004 appears to be a general constitutive promoter, but 007 appears to have a definite response to TNT over other promoters. Although expression appears to slightly increase between 0, 2.5, 5 and 7.5 ul TNT, there is a steep difference between the expression shown in 7.5ul TNT and 10ul. This may indicate a certain cut-off point at which the promoter activates.


iLOV presents a viable option for use in E. coli, as its fluorescence is much greater than that of E. coli. Of our two promoters, 004 appears to have no specific response to TNT, while 007 did appear to have a relative increase in expression as TNT concentration increased. This suggests to us that with some modification it could form the basis of biosensor for TNT, or some part of a regulatory system.


TECAM 200 PRO microplate reader
Grenier 96 well black plates
Top10 E. coli
We used One Shot® TOP10 Chemically Competent E. coli from Invitrogen as a chassis for our constructs.
Top10 (+BBa_K1398004) E. coli
Top10 (+BBa_K1398007) E. coli
Top10 (+Constitutive iLOV) E. coli
Top10 (+Constitutive GFP) E. coli
1000 ug ml-1 Trinitrotoluene, or 4.4uM
Supplied by AccuStandard. Dissolved in MeOH:AcCN.
LB Media
Used to grow overnight cultures of E. coli.
MYE Media
MYE is a modified minimal media used to grow bacteria in the 96-well plates. MYE was used here as LB has a natural fluorescence that would interfere with our readings. It was created by Howard et al. (2013) and was modified from Schirmer et al. (2010).


These experiments were carried out on 96 well plates, using a TECAM 200 PRO microplate reader. The Top10 strains were grown on LB media overnight and scanned while on MYE media. Each strain was grown overnight in 10 ml of LB media in a shaking incubator at 37 oC. To create the culture for each well, 200ul of MYE media was mixed with 3 ul of the required strain, as well as a volume of TNT or NG specific to each well. When MYE of LB media was used as a control 200 ul was used.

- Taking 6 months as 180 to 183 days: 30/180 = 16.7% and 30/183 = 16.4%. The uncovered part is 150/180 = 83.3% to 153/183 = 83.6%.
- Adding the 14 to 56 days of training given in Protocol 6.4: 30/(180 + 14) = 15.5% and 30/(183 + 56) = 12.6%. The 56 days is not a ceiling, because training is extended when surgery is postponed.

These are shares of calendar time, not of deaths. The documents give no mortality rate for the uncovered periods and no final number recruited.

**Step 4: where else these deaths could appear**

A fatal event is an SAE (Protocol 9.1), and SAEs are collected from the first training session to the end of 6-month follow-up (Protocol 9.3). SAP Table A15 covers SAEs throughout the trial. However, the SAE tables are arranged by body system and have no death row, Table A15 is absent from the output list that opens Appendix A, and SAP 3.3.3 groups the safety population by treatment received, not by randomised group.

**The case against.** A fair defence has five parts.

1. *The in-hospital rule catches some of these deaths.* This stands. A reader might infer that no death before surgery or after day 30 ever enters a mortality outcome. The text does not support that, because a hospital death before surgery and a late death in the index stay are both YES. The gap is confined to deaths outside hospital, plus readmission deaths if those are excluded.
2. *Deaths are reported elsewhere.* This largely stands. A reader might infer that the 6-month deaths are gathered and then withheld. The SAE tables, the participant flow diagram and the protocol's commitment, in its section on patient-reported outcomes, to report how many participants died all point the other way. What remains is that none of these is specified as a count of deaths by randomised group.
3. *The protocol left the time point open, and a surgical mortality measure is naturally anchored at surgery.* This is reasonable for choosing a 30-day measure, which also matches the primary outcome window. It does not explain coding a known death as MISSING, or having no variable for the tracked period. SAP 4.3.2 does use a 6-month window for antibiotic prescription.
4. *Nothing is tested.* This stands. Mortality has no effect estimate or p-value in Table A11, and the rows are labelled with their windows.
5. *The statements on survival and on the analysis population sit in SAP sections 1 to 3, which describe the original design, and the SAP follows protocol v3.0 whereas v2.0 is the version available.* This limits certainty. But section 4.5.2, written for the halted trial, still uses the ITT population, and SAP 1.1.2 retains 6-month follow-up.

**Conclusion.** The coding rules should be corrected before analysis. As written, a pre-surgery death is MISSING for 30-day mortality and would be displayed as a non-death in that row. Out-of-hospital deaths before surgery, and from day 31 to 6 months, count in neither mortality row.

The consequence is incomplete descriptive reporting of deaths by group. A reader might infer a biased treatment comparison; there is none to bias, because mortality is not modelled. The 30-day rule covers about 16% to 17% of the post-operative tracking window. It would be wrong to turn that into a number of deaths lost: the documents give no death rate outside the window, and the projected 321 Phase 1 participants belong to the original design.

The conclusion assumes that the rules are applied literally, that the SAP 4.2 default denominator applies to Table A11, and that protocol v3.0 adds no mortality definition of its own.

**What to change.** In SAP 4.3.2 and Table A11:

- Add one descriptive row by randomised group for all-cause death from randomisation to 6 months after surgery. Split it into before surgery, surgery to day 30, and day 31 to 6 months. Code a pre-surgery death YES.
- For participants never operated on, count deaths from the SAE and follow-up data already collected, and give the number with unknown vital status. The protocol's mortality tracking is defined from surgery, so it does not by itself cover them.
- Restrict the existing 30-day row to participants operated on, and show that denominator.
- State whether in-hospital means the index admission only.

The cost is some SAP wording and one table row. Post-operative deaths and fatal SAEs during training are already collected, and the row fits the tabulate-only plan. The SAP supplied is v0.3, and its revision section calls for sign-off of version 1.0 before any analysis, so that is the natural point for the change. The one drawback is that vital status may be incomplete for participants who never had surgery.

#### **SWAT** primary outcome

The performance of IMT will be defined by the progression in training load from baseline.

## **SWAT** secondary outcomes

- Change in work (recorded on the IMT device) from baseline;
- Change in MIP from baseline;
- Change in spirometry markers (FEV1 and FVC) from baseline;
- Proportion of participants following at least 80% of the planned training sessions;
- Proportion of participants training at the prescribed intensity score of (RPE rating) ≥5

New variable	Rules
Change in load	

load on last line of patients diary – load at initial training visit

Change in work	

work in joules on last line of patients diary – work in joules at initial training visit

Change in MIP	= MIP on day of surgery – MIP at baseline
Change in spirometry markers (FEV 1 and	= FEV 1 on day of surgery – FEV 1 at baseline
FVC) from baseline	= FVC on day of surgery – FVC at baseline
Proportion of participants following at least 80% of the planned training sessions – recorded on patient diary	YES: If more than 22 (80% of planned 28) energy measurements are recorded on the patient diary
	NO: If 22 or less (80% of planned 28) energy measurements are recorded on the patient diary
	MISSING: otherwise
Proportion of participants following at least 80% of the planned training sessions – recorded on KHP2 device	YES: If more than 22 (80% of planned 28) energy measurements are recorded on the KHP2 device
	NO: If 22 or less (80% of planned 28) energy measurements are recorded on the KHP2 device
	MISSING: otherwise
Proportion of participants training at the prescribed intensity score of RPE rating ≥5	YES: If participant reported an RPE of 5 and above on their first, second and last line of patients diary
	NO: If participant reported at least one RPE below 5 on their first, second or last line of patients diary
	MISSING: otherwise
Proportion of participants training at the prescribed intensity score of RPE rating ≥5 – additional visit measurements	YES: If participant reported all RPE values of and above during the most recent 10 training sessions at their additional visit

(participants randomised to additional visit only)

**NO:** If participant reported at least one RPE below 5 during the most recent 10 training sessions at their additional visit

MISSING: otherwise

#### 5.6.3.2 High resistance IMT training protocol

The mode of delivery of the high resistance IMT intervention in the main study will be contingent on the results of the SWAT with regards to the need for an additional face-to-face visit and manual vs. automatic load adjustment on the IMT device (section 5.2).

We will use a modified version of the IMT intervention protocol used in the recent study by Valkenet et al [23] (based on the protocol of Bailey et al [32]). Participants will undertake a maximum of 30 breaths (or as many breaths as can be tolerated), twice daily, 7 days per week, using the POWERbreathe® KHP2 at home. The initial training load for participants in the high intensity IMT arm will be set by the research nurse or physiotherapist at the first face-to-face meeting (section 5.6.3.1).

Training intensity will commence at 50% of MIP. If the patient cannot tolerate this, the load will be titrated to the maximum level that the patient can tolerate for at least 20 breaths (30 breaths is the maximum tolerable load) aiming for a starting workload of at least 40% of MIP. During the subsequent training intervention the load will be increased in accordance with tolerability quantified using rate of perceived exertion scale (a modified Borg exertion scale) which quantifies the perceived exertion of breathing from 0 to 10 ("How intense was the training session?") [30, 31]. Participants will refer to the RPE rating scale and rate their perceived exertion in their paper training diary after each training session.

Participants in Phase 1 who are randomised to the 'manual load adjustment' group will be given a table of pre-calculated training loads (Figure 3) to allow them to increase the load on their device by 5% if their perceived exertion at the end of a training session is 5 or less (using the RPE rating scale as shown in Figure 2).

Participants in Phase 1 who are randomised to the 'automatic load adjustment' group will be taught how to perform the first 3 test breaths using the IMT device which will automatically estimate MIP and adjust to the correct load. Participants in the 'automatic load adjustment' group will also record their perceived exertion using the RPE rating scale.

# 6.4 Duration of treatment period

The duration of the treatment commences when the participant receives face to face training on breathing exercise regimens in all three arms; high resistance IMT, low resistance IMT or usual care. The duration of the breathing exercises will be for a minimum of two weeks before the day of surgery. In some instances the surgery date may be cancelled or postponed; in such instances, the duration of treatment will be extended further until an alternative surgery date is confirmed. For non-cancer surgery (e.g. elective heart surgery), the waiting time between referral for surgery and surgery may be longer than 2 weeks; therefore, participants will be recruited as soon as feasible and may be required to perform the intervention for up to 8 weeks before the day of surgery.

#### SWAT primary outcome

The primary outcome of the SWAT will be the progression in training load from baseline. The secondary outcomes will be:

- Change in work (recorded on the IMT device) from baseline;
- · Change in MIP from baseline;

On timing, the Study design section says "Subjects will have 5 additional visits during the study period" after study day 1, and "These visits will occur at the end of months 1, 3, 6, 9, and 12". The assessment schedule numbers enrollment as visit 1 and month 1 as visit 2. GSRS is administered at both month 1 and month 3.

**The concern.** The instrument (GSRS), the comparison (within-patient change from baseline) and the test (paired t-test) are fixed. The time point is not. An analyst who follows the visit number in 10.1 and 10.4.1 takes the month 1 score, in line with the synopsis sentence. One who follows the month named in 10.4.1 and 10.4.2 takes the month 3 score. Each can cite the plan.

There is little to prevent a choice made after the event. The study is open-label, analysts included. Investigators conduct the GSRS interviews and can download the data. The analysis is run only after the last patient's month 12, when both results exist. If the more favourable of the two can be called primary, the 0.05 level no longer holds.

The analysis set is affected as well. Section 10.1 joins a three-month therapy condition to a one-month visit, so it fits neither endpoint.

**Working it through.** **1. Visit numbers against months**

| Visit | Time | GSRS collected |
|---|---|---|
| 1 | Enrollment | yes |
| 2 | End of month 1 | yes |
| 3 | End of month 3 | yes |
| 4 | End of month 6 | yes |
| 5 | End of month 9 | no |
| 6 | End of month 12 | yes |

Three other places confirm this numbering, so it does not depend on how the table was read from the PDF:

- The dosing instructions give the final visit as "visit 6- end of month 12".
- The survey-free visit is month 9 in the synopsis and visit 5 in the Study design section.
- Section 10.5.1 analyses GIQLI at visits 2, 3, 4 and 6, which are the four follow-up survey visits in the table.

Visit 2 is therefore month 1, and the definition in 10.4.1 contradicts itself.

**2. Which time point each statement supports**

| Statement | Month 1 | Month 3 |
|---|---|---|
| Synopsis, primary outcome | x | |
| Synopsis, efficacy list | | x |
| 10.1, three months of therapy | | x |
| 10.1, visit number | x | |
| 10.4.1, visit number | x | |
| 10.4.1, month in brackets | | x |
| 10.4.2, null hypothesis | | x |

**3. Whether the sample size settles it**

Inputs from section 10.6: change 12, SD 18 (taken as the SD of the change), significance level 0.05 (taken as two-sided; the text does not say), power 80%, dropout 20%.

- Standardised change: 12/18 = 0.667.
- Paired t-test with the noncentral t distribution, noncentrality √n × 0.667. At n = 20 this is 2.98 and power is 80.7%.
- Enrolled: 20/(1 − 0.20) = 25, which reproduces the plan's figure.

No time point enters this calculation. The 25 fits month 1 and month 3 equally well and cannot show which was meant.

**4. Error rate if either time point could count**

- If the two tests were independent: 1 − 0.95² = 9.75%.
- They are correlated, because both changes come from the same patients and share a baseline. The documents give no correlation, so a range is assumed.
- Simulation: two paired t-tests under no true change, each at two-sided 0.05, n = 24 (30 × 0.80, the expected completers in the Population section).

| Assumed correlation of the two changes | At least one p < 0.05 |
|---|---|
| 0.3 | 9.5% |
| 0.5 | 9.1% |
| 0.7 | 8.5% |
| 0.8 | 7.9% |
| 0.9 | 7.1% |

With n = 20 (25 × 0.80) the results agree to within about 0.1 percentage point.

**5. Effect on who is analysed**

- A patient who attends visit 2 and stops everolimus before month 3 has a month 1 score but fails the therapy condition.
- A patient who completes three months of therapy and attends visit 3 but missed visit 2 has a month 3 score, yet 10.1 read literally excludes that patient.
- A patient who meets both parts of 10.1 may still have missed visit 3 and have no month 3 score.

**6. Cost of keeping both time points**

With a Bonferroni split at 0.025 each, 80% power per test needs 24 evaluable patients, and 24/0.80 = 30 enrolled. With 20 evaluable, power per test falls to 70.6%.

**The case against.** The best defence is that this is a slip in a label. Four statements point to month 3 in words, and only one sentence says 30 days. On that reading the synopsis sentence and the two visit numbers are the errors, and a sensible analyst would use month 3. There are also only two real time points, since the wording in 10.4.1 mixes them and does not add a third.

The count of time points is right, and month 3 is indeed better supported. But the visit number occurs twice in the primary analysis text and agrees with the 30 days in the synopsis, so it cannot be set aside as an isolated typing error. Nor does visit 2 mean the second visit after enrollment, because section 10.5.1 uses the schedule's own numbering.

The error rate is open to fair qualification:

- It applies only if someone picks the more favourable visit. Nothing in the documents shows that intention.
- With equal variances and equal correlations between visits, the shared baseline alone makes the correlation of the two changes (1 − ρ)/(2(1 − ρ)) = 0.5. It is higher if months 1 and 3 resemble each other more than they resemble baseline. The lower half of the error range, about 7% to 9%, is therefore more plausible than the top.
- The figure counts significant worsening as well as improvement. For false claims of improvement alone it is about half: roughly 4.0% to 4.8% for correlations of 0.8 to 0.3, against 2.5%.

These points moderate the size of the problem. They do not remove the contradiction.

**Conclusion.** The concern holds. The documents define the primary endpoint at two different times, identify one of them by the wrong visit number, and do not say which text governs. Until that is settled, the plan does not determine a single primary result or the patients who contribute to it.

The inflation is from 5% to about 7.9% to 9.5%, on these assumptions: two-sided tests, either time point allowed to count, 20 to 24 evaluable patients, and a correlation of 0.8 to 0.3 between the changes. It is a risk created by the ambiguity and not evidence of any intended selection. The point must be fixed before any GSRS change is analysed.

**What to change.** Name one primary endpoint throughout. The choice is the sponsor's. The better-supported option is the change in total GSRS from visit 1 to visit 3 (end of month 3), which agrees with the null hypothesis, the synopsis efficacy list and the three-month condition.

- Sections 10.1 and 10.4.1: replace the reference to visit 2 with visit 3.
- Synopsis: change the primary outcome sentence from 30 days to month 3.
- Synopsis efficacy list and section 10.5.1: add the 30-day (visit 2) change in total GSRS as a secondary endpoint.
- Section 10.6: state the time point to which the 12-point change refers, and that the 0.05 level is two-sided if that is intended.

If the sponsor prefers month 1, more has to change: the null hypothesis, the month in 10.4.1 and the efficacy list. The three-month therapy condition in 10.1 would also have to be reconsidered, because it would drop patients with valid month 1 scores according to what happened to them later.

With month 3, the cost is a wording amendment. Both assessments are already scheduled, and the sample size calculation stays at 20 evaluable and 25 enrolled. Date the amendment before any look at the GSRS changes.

The wells were scanned in the TECAM machine, a process which took around 5 minutes. The cultures were kept at 37oC while this occurred. The plates were then transferred to a shaking incubator (800 rpm), usually for 55 minutes. In cases where plates where run overnight they were left in the TECAM machine and the shaking function was used.

Each plate had a different arrangement of cell cultures. The layout of the plate and location of the cultures used in each experiment is listed below.

Experiment One

This test was carried out on Plate 1. The only recorded use of iLOV within iGEM is by the Glasgow 2011 Team, and it’s functionality within E. coli was not shown. As we are using it as a reporter protein for our promoters we wanted to make sure that it definitely functioned within the organism.

E. coli was grown in MYE media for 27 hours while its fluorescence and optical density was measured. We carried out this test with WT-Top10, iLOV-Top10, GFP-Top10 and pure MYE media.

Experiment Two

This test was carried out on Plate 2. E. coli was grown for 32 hours with the addition of a set, non-lethal volume of TNT (0-10 ul, with steps of 2.5 ul) at t =0. Over this time the optical density and the fluorescence of the cultures were measured. We did this test to examine how our promoters responded to TNT.

Plate 1:

A1-12     Top10
D1-12MYE Media

Plate 2:

A7-9004, with 10ul TNT
A10-12007, with 10ul TNT
B7-9004, with 7.5ul TNT
B10-12007, with 7.5ul TNT
C7-9004, with 5ul TNT
C10-12007, with 5ul TNT
D7-9004, with 2.5ul TNT
D10-12007, with 5ul TNT
E10-12Constitutive iLOV, with 0ul TNT
F10-12Top10, with 0ul TNT
G7-9004, with 0ul TNT
G10-12LB, with 0ul TNT
H7-9007, with 0ul TNT
H10-12     MYE, with 0ul TNT